Director: Bill Condon (Kinsey, Gods & Monsters, Dream Girls)
Remake of 1991 Beauty and the Beast
Screenplay: Stephen Chbosky (screenplay), Evan Spiliotopoulos (screenplay) Jeanne-Marie Leprince de Beaumont (Tale By)
Producer: David Hoberman
Starring: Emma Watson, Dan Stevens, Luke Evans, Josh Gad, Kevin Kline
MPAA Rating: PG
Running time: 129 min.
Something unexpected happens when familiar tales are re-imagined for new audiences. Since much of the story is well-known, it allows those gathered to focus less on the story, and more on the voice doing the telling. Plot and prose take a back seat to cadence and inflection, which can bring new life and luminosity to a well-known story…
…or it can screw up the story entirely.
It’s a tale as old as time.
Once there was a young prince (Dan Stevens) who lived a lush life in a grand castle. One night, as he’s holding a lavish ball when disheveled beggar woman comes calling, he mocks her before turning her away. Seeing the vain and uncaring nature of the prince’s heart, the beggar – actually an enchantress – casts a spell on him, his home, and everyone in it.
He is turned into a hideous beast, and his court all household items. So they will stay until their master can learn to love.
Years later, in the town at the foot of the hill, a young girl named Belle (Emma Watson) is the misfit of her town. While other girls her age pine for marriage, she seeks independence. While others slave over the washing, she invents ways of doing chores faster. While others in town drink and gossip, she only has eyes for the pages of her books…and her loving father (Kevin Klein).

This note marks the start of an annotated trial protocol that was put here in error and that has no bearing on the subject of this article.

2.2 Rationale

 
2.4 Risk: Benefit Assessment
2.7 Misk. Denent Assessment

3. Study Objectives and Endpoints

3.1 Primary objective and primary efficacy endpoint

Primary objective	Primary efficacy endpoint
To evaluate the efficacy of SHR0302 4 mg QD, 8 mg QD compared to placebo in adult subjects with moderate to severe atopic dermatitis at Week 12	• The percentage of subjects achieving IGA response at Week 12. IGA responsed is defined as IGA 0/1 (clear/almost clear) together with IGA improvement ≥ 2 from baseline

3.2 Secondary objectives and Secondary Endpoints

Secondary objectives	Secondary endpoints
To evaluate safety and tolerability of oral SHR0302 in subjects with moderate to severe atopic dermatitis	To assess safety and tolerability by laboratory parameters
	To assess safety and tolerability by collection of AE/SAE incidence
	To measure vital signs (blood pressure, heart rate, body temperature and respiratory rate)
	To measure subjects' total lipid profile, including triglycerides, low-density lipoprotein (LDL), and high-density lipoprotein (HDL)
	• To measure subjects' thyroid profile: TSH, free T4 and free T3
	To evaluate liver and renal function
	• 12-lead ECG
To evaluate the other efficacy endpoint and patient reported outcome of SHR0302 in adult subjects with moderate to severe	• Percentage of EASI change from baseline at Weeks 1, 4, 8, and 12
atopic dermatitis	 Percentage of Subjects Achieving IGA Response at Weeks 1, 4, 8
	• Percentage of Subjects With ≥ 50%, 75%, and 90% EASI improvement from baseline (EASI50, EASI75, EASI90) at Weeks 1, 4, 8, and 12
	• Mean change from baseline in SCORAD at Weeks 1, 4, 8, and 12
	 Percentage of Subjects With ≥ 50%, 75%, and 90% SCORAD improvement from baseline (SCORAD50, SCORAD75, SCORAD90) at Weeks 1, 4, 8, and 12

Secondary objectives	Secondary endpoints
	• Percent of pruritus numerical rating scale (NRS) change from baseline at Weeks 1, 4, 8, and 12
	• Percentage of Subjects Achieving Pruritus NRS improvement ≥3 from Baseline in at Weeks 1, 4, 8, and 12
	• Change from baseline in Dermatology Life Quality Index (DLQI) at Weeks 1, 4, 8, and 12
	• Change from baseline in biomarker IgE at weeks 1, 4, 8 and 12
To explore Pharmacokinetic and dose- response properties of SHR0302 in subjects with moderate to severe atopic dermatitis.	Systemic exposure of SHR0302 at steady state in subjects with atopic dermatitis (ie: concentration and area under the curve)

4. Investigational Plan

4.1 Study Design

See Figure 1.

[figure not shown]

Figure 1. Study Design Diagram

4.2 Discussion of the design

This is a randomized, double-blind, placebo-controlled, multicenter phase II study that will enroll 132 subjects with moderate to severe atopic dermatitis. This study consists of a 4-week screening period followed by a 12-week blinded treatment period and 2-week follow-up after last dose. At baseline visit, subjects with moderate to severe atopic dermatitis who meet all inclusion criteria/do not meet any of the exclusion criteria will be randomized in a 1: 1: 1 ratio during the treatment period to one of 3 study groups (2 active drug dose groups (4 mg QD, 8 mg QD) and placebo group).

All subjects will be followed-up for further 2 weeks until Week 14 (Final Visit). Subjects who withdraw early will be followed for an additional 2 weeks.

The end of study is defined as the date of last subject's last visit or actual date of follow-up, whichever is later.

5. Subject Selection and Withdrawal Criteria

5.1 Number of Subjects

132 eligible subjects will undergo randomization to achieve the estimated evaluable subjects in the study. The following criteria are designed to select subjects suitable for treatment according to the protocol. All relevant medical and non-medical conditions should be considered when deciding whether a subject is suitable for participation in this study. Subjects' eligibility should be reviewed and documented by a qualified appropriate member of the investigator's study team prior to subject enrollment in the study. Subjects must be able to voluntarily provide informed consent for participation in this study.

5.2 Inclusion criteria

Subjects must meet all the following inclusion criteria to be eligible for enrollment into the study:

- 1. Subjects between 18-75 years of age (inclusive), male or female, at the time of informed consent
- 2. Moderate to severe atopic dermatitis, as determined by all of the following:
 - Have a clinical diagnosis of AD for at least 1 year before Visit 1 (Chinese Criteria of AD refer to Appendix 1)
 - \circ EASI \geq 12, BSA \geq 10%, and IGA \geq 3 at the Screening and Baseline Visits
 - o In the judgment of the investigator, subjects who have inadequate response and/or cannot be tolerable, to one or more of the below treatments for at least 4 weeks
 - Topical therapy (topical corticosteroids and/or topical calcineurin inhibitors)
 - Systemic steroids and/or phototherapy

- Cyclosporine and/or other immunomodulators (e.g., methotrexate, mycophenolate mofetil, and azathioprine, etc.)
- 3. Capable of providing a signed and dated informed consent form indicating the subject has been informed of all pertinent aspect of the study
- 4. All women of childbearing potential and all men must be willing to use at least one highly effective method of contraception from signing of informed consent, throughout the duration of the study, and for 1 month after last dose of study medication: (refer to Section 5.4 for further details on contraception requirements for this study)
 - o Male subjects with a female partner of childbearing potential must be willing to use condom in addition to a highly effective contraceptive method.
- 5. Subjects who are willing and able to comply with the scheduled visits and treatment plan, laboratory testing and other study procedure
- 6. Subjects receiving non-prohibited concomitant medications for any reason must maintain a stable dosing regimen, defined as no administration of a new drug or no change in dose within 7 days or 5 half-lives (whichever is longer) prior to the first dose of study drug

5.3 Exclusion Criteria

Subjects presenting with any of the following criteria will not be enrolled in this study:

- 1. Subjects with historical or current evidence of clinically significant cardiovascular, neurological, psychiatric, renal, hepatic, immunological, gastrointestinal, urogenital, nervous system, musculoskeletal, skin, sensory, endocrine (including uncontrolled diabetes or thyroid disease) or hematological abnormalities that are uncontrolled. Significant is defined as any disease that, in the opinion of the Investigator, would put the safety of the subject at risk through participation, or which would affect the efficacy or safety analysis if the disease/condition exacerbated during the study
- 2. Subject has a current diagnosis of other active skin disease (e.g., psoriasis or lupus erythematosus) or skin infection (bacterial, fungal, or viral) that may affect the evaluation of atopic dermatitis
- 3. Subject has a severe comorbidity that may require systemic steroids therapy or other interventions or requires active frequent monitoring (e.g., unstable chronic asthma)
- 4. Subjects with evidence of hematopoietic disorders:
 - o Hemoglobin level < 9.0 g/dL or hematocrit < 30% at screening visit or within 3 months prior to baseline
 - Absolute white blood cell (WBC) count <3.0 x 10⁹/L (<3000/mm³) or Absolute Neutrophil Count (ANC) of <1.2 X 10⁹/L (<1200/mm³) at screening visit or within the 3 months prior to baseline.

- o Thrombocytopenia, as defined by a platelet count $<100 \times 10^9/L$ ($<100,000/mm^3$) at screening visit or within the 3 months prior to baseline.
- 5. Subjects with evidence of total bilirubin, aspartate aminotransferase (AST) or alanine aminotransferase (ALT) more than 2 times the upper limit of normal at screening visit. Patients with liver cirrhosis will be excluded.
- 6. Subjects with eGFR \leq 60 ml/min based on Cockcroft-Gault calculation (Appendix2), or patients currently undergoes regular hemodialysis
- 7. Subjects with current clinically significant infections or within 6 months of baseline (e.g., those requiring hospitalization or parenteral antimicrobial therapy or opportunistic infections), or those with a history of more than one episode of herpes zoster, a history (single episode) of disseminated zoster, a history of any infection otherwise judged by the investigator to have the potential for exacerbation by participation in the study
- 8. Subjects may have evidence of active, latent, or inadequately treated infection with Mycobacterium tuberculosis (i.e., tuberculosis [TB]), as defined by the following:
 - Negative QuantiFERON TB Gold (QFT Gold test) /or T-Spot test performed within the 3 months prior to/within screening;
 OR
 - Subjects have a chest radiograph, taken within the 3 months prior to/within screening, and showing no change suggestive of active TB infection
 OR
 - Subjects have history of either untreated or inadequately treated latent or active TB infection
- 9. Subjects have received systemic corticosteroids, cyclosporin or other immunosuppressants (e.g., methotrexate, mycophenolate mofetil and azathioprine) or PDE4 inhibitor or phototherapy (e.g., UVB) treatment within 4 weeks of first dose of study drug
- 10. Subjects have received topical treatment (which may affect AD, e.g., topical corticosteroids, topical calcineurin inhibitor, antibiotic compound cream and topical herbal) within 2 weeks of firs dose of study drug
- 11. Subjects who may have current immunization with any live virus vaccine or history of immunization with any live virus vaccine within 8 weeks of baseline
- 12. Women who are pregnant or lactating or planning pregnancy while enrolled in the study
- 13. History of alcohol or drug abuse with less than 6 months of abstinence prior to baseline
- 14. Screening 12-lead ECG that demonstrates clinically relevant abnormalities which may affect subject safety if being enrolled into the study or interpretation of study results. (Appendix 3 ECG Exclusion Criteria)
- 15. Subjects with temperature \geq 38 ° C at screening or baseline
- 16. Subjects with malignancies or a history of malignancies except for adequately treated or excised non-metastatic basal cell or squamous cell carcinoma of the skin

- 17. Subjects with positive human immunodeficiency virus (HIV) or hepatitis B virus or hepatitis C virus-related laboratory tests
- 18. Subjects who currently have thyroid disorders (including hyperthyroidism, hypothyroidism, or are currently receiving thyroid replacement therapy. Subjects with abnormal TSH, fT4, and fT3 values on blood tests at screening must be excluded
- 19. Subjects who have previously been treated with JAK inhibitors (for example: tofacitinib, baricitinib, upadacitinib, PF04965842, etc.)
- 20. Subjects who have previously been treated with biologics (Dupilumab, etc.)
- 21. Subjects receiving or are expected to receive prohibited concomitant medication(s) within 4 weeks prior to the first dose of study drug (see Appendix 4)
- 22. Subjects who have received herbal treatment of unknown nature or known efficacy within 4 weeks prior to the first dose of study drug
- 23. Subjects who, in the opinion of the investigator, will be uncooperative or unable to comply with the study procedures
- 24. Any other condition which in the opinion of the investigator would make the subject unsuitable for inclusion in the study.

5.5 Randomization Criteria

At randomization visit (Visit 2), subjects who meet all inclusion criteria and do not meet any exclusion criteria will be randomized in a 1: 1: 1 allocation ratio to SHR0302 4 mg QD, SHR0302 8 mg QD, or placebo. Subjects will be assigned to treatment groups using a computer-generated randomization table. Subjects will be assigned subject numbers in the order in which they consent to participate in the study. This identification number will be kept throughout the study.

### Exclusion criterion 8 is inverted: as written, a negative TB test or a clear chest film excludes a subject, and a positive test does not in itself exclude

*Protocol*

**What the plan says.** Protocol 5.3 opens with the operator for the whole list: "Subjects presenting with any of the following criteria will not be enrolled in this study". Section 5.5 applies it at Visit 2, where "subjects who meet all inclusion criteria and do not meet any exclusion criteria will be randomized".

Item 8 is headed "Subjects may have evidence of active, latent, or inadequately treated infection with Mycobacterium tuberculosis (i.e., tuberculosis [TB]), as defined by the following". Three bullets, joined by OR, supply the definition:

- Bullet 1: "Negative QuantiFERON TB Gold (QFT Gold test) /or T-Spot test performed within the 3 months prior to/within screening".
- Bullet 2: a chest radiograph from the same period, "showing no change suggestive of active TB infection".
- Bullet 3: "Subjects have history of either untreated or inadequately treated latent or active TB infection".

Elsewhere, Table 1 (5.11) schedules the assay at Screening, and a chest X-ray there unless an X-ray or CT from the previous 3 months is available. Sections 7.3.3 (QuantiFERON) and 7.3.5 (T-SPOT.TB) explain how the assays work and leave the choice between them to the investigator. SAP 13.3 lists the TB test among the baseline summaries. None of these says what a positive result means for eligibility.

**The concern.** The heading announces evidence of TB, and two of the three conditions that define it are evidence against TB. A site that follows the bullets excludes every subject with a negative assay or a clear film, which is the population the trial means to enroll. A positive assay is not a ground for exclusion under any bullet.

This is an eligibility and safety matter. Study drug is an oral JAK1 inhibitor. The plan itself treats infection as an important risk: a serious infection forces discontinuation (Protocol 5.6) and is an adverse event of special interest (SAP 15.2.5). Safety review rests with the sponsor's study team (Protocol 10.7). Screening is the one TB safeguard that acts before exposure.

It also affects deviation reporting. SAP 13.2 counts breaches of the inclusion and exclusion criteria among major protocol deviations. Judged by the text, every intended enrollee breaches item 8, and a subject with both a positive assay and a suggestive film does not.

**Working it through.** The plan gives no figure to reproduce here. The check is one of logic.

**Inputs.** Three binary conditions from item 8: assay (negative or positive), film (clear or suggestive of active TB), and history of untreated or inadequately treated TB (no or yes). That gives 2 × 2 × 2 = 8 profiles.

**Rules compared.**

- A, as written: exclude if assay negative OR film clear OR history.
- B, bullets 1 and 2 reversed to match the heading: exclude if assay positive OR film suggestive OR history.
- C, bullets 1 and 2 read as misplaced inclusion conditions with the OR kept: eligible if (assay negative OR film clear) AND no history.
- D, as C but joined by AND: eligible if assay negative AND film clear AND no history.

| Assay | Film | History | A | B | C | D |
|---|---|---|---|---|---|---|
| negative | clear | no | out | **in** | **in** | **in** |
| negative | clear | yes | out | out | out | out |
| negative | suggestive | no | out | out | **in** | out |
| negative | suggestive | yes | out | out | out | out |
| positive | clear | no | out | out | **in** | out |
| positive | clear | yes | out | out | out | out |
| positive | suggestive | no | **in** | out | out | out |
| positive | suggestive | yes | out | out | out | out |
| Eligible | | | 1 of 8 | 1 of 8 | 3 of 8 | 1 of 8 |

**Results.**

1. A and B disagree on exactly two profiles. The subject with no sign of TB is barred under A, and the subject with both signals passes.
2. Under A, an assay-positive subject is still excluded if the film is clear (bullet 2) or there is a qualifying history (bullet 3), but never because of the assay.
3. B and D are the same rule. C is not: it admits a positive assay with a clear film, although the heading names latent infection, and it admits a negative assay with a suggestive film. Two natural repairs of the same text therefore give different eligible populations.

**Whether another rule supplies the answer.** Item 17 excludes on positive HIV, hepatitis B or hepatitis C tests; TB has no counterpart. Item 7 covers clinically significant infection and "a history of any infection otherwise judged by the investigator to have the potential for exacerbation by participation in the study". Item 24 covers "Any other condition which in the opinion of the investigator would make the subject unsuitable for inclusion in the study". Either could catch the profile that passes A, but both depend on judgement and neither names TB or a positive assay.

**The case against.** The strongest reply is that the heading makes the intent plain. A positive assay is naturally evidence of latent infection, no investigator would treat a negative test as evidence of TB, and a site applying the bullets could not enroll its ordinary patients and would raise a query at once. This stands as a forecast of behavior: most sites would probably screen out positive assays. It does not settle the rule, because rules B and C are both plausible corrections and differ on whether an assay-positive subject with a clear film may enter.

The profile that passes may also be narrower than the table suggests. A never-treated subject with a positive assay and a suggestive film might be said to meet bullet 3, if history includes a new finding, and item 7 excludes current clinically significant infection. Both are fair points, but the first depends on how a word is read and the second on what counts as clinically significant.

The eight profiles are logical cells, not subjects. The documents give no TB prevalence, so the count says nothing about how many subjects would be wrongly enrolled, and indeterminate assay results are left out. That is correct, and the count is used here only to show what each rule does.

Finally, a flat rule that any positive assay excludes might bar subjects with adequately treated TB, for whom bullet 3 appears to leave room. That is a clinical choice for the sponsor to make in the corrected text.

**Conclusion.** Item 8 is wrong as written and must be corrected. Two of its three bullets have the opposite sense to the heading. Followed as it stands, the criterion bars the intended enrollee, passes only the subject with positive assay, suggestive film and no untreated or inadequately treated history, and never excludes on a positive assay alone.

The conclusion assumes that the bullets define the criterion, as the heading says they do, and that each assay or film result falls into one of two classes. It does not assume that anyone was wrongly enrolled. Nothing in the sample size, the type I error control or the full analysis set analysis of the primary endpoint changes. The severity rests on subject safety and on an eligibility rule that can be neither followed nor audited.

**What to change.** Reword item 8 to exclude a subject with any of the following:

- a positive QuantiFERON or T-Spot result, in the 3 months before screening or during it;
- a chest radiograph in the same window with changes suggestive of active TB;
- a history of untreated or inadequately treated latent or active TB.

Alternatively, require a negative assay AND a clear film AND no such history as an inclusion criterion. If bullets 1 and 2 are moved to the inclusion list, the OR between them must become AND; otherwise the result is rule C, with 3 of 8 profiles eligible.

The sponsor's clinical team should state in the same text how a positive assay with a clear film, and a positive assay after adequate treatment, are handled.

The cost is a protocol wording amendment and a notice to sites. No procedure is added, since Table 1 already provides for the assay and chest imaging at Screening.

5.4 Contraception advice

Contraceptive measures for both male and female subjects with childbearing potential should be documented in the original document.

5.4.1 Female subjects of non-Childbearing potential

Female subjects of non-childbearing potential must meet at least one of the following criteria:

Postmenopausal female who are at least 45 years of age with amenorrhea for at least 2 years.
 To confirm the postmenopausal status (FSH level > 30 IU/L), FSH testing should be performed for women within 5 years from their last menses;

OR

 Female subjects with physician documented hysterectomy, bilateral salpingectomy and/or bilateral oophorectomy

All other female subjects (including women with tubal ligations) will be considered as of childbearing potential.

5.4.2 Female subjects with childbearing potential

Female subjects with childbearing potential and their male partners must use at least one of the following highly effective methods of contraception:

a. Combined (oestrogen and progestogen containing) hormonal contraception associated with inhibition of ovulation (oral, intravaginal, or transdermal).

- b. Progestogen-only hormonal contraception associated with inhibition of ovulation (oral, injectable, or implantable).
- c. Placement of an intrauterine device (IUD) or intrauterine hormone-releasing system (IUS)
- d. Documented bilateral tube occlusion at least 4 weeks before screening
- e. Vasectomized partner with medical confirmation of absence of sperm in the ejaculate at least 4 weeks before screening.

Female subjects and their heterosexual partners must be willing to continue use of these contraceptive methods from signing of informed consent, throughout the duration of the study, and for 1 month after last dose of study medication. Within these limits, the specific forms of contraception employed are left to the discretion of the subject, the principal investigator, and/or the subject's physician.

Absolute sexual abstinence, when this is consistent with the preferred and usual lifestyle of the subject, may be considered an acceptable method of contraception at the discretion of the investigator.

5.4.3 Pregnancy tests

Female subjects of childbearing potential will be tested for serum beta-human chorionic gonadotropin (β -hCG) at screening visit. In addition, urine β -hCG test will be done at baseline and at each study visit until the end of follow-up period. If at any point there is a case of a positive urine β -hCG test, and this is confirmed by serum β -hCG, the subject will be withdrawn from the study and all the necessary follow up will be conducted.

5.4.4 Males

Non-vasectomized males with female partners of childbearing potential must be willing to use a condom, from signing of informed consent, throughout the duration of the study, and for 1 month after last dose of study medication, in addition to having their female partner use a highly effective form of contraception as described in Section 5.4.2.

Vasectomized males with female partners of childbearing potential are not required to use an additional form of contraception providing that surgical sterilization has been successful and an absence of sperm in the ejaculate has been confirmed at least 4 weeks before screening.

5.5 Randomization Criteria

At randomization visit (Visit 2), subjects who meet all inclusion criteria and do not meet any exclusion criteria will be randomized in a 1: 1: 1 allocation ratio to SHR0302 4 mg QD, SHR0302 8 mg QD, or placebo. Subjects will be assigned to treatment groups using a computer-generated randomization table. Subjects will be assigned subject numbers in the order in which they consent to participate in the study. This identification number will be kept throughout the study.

When her father takes his wares to sell, his wagon gets lost on the road. After surviving a wolf attack, he seeks refuge in an isolated castle that seems largely abandoned…but for the roaring fire in the hearth. Inside, he meets what has become of the court; Lumiere, now a candelabra (Ewan McGregor), Cogsworth, now a clock (Ian McKellan), Mrs. Potts, now a teapot (Emma Thompson)…and the furry and frightening lord of the manor. The Beast doesn’t take kindly to strangers – especially ones who help themselves to roses growing in his garden, so Belle’s father becomes his prisoner.
After fighting off advances from the beefy and smarmy Gaston (Luke Evans), Belle is alerted to her father’s disappearance. When she makes her way to the castle to search for him, she bargains with The Beast to take his place instead.
The Beast agrees, sends father on his way, and holds Belle in his place. The court sees this unfold and wonders aloud if she might be the one to teach their master to love and break the curse?
But who could ever love a beast?